Almost exactly 12 months ago, I got the idea to apply for the Global Partnerships Grant at the University of Maryland with a proposal to travel to the University of Edinburgh to share ideas on Accessible and Inclusive Learning. So, a few things have happened since I was awarded the grant, namely Brexit in the U.K., and the election of Donald Trump in the U.S. How all of this will affect the future of education, disability rights, and international affairs is anyone’s guess. But what I do know is that I share a dedication to increasing awareness of learning diversity, and the importance of supporting faculty and staff in this effort, with the good folks at the University of Edinburgh, who have been so gracious to agree to host me for two weeks starting in late February 2017.
I did a lot of initial planning when I was awarded the grant in April 2016. Then there was kind of a lull in activity as I waited for schedules to be developed. And all of a sudden it’s just 25 days from today that I’ll be boarding a plane from Baltimore to Edinburgh (with a quick stop in London Heathrow)! On Monday February 20 I’ll begin attending the Festival of Creative Learning, a week-long event of experiential and innovative learning activities. (Learn more about it at their own blog, Festival of Creative Learning.) Then, I’ll spend another week meeting with faculty and staff and learning more about how students are supported at the University of Edinburgh and share some of the initiatives we’re working on at the University of Maryland.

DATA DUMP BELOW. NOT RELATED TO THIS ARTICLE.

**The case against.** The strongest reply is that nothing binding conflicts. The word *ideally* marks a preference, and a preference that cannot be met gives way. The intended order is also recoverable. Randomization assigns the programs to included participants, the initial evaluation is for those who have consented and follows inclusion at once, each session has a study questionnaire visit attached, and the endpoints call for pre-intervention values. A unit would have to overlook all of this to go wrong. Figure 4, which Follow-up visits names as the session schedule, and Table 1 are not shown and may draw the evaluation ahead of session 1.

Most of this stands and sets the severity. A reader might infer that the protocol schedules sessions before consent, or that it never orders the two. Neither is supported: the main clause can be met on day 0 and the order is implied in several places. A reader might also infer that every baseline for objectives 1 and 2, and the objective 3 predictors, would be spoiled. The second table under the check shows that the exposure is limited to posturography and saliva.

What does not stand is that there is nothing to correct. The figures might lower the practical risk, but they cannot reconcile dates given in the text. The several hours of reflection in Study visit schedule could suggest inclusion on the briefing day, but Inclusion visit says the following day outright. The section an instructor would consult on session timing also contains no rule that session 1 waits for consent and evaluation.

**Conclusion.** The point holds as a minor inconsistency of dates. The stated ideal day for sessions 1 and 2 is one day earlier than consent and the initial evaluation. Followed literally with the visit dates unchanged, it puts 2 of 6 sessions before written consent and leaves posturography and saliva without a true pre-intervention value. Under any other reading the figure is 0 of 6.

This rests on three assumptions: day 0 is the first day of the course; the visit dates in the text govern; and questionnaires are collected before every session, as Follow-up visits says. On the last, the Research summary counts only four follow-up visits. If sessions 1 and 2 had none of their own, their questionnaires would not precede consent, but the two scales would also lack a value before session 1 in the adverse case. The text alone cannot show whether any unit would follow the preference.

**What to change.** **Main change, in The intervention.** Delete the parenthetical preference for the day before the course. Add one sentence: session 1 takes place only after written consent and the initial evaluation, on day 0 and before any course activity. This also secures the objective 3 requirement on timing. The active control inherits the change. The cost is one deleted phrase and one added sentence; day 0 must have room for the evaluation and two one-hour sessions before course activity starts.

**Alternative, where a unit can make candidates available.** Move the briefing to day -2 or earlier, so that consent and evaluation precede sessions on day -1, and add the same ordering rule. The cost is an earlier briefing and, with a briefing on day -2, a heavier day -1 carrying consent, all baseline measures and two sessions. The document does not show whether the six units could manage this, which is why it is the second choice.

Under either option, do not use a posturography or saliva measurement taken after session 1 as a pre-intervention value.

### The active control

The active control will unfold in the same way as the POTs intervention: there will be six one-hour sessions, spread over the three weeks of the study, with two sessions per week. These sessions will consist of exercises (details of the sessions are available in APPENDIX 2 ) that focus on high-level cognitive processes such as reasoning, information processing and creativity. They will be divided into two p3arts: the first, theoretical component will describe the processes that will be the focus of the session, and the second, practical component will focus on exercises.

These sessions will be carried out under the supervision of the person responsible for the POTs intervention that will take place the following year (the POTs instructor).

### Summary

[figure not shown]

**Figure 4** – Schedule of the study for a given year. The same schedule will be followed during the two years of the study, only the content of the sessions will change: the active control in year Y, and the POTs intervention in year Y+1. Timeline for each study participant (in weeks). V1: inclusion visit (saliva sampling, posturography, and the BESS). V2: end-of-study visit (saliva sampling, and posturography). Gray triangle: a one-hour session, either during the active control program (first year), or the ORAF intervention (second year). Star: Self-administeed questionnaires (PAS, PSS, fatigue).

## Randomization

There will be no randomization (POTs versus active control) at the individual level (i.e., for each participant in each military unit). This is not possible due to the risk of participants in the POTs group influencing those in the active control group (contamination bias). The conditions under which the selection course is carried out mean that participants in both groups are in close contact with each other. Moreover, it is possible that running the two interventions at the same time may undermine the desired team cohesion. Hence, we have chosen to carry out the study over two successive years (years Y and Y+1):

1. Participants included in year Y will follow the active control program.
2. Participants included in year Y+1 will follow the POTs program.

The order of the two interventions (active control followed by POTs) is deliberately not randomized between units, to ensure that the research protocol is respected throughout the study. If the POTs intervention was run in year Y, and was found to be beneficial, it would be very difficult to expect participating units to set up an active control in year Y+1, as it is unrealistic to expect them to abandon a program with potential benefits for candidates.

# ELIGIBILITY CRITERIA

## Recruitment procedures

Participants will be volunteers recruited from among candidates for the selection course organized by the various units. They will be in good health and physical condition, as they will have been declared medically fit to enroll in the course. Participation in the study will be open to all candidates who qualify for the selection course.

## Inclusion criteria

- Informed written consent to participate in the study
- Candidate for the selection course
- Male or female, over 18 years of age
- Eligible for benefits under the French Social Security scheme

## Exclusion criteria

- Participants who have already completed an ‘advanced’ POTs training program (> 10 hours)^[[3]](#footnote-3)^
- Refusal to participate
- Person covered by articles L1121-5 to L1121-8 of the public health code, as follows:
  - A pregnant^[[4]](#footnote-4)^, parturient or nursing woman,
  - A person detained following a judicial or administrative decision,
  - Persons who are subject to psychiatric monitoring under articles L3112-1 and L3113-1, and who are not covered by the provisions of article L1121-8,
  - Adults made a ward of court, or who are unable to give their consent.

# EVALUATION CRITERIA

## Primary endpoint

I’m excited to be staying at the foot of Arthur’s Seat, in Masson House, which is owned by the University. I have been to Edinburgh before — many years ago. I imagine much has changed in the city, and also that much remains the same. If you don’t know much about Scotland, you might not know that although it is part of the U.K. it is also fiercely independent. It is generally more liberal on social issues than its southern neighbor, England, and it has a long history of interaction with European nations albeit mostly because it was siding with them against the English. (This is a terribly brief summary — actual historians please take no offense!) I’m particularly excited to be meeting with and learning from the folks at the Institute Academic Development, who support the University with “Information on mainstreaming common learning adjustments, guidance on inclusive and accessible learning, and supporting multicultural learning.”
I’ll be writing again before I embark on this trip, and hope to document every day when I am in Edinburgh. I hope you enjoying following along, and feel free to leave your comments and questions!